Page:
Here are the set lists.

Sting’s Set

  • All This Time
  • Why Should I Cry for You?
  • Synchronicity II
  • Every Little Thing She Does Is Magic
  • Roxanne
  • Fortress Around Your Heart
  • Love Is Stronger Than Justice (The Munificent Seven)
  • Penny Lane
  • Purple Haze
  • When the World Is Running Down, You Make the Best of What’s Still Around
  • Walking on the Moon (with Jerry Garcia)
  • Consider Me Gone / I’ve Been Down So Long (with Jerry Garcia)

Dead’s Sets

Set 1:

  • Feel Like a Stranger
  • Brown-Eyed Women
  • Spoonful
  • Lazy River Road
  • When I Paint My Masterpiece
  • Bird Song
  • Picasso Moon

Set 2:

  • Iko Iko
  • Way to Go Home
  • Playing in the Band >
  • Terrapin Station >
  • Drums >
  • Space >
  • The Last Time >
  • Days Between >
  • Throwing Stones
  • One More Saturday Night

Encore:

  • Liberty

Grateful Dead and Sting: 6/25/1993

I had seen the Dead quite a few times by this point, but never in a stadium setting. I was a little hesitant to brave the stadium crowd, but figured I might as well. My friend Erin wanted to go with me, so we got tickets through mail order. I had a good friend, Julie, who lived in D.C. and offered us a place to stay, so we were on our way.

The drive from Miami to D.C. was long. Erin slept most of the way and I drove through the night, powered by a steady stream of caffeine. We arrived at Julie’s and had enough time to sleep for a bit before the show.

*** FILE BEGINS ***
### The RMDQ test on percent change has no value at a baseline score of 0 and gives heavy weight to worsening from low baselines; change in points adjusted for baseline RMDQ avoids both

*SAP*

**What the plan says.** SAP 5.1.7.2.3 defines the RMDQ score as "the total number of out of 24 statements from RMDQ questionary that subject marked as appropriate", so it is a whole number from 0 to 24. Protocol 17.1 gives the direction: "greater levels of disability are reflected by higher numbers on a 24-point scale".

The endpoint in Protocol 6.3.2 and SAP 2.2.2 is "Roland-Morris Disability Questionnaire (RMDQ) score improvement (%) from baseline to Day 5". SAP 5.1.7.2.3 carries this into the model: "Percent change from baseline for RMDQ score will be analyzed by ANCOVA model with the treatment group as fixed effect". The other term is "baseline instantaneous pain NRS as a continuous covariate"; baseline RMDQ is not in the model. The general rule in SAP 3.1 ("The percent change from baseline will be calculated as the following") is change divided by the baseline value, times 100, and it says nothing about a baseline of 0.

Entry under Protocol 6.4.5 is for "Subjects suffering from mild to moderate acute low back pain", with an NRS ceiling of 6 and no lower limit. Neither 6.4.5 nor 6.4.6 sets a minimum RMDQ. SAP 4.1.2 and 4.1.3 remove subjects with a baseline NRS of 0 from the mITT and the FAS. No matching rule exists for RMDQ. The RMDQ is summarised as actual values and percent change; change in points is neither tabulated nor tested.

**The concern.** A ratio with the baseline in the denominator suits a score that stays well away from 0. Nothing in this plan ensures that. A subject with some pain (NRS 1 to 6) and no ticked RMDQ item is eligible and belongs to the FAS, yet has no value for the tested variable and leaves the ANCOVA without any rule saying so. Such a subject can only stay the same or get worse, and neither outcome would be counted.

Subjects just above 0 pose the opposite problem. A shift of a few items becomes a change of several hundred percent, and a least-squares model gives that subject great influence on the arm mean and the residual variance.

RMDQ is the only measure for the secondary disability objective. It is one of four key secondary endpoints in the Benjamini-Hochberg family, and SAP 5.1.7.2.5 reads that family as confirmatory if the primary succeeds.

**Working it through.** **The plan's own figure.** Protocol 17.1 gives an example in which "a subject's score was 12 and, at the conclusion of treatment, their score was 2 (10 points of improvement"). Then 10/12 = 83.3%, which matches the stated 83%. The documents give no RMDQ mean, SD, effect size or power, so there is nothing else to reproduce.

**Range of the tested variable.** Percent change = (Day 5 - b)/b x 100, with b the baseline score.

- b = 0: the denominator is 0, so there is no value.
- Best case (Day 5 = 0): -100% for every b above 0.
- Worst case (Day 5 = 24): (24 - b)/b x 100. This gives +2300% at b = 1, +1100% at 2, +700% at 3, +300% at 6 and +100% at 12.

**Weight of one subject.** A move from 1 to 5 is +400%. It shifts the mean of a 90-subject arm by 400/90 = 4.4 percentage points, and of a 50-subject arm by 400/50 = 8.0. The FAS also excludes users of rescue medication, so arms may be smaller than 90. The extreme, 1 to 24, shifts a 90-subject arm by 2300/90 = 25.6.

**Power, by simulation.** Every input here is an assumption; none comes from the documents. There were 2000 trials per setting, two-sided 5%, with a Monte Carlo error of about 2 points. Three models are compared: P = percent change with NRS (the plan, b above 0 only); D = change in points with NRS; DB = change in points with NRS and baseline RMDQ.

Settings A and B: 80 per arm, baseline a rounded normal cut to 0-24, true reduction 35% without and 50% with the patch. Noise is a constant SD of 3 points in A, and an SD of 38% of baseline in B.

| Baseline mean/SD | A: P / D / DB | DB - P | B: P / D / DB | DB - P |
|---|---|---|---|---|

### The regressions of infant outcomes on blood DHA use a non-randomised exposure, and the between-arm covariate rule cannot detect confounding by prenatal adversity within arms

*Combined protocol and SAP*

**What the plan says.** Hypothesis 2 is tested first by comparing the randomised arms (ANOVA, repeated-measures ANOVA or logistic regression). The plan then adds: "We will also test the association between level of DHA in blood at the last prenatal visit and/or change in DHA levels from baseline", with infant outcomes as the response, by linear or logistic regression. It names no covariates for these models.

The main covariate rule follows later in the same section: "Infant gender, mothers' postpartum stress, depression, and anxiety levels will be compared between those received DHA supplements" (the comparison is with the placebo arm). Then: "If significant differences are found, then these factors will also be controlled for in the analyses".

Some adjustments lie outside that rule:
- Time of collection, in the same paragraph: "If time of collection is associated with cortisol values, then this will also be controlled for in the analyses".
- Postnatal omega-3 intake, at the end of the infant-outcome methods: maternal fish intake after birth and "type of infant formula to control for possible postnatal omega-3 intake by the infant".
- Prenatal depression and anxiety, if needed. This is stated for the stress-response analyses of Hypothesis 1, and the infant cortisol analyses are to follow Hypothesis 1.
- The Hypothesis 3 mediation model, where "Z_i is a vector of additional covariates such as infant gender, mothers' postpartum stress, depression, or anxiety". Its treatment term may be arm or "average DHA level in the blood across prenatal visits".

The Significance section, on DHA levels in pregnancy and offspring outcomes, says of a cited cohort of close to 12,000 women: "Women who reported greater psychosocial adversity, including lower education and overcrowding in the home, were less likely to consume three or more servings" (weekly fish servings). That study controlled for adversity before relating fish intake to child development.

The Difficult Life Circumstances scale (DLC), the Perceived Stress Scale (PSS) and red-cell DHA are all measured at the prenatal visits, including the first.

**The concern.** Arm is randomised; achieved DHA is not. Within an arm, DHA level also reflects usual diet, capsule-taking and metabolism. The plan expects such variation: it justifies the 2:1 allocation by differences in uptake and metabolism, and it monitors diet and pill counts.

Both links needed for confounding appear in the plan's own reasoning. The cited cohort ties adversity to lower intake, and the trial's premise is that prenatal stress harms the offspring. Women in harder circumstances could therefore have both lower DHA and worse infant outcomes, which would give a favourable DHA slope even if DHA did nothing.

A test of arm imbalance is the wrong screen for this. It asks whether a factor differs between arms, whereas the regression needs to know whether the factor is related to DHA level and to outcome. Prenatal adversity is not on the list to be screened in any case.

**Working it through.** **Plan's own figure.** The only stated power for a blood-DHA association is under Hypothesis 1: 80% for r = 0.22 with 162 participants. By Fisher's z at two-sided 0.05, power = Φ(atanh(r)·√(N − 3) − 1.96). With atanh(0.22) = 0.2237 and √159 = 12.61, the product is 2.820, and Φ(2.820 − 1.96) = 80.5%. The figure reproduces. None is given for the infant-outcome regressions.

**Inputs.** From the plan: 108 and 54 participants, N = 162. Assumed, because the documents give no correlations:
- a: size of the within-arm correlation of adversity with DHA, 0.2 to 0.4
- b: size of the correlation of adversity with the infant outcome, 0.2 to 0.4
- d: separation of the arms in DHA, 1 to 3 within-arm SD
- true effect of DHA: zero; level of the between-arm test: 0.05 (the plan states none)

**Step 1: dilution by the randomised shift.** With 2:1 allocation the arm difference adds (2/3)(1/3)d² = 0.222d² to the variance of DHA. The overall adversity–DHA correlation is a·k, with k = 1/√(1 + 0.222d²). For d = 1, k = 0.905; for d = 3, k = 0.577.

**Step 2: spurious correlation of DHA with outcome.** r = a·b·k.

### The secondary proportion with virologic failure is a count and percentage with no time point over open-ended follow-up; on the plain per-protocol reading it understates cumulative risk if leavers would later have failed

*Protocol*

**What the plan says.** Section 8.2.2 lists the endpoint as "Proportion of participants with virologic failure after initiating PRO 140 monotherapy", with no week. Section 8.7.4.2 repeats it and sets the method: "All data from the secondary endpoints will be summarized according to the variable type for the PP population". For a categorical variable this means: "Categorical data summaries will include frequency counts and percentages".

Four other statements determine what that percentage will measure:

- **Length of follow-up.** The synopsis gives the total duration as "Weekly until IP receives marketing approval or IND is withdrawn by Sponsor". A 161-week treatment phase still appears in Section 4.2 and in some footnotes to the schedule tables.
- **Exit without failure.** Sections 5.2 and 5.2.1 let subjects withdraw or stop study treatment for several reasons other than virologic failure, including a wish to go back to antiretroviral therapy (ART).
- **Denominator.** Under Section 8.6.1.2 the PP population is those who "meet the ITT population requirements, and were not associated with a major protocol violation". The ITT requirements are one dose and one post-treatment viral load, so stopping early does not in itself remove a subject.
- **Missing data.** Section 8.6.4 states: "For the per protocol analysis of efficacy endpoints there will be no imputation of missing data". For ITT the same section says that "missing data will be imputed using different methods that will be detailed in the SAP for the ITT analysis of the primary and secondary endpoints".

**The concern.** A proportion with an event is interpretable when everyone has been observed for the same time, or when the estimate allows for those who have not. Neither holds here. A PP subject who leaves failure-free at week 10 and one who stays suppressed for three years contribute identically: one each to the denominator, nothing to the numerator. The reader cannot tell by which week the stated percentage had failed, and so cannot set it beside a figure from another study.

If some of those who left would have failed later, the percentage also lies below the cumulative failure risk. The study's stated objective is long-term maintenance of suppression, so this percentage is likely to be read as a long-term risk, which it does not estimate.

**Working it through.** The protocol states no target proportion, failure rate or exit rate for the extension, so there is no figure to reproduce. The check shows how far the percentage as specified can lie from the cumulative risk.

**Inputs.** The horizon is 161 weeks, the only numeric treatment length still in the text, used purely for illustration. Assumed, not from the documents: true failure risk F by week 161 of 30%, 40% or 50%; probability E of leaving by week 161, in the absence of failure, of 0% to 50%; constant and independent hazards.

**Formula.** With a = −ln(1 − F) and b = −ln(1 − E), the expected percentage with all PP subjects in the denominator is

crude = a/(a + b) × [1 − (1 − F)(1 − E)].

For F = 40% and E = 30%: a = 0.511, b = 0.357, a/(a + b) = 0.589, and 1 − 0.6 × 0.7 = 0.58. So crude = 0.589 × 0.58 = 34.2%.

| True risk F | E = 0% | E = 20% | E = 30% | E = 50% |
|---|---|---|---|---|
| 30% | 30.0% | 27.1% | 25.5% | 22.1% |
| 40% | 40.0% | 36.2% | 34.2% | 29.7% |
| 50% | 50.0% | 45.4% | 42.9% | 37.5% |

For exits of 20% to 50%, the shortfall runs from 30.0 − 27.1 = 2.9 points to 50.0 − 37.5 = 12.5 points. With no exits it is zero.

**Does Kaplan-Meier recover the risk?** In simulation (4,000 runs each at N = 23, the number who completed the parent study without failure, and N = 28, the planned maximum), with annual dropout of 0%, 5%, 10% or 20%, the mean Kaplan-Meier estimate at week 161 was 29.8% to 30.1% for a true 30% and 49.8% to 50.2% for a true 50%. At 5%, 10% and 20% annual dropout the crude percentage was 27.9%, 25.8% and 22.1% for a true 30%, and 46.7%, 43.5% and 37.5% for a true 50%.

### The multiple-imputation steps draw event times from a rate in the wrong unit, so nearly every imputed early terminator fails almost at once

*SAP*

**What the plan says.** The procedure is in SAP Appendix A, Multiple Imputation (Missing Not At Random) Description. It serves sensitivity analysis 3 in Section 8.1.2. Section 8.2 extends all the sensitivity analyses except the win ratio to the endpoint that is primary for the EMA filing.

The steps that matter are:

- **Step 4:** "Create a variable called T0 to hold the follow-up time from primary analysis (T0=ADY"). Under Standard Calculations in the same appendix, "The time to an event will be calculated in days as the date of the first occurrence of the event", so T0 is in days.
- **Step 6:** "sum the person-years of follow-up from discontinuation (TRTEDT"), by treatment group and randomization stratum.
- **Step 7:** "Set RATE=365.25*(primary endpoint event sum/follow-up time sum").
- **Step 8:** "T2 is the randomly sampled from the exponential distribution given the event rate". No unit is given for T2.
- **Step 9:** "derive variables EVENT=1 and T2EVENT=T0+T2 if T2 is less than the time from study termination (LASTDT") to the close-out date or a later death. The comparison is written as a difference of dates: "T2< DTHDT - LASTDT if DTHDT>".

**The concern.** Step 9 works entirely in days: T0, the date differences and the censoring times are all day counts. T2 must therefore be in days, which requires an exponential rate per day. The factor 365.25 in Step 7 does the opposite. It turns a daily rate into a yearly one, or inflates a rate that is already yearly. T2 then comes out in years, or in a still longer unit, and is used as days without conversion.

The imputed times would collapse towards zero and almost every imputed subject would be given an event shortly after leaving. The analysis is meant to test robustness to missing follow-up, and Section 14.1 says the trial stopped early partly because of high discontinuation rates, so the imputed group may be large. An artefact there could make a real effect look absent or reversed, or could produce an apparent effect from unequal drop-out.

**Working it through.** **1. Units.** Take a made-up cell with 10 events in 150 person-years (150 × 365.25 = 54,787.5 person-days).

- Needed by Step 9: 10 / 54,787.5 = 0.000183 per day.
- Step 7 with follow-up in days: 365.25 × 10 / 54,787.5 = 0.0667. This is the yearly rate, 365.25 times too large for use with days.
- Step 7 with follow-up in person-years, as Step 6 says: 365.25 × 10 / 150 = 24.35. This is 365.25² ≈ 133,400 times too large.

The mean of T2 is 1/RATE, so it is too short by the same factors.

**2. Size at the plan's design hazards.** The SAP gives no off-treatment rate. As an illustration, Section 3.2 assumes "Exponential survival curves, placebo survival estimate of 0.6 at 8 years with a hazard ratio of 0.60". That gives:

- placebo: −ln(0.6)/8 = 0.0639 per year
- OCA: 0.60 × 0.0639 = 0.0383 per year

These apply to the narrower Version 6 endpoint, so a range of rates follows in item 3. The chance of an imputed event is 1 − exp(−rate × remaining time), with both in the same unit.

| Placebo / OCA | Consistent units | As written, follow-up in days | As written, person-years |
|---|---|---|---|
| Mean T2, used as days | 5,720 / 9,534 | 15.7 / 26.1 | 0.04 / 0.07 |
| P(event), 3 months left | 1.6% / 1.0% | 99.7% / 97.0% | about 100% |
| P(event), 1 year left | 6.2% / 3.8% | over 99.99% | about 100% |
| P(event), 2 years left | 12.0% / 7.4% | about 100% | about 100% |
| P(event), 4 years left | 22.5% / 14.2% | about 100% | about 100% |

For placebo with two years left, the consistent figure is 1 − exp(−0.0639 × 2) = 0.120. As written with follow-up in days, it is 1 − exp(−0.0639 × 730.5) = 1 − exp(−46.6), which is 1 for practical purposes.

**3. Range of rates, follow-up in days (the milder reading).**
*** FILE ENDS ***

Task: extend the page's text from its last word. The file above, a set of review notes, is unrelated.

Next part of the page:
We took the train to RFK Stadium and the place was insane. Way too many people for my comfort level, but they were all having a good time, so it wasn’t too bad. It was very hot and muggy, though. I saw quite a few people struggling from a mixture of intoxicants and heat exhaustion.

We walked around the parking lot for a while, and I bought a couple shirts from vendors. One in particular was really creative and included a bunch of cartoon characters frolicking around. After a while, we headed inside. We had general admission tickets for the field, which felt like we were swimming in a sea of people.

Sting came out and opened the show. He was really good, playing a nice mix of Police, solo material, and some cover tunes. Jerry Garcia came out at the end of Sting’s set and played a little with him, which was very cool. But seeing Jerry in shorts was a strange sight, indeed. Still can’t get that image out of my mind.

The Dead came out and the first thing that struck me was that there were more people on stage than I was used to seeing. I quickly figured out the Bruce Hornsby had joined the band and was playing accordion. It sounded really good and added a unique feel to the music, especially on songs like “Mississippi Half-Step Uptown Toodeloo” and “Cumberland Blues.”

During intermission, Erin and I attended the Wharf Rats meeting, which was unbelievable. It was great to see so many people there. Forming a circle at the end of the meeting was impossible, so everyone just huddled together in a massive group hug which made me feel a part of something larger than myself. It was deeply moving for me.

Second set was great. I’m always happy when I hear “China Cat Sunflower > I Know You Rider.” For an encore, they played “The Weight” on which they did a round-robin, everyone taking a turn singing a verse, then joining together for four-part harmony on the final verse. It was a great was to close an amazing concert. I was already looking forward to the next night.

Here are the full set lists.

Sting’s Set

  • Driven to Tears
  • If I Ever Lose My Faith in You
  • Love Is Stronger Than Justice (The Munificent Seven)
  • A Day in the Life
  • Fields of Gold
  • Synchronicity II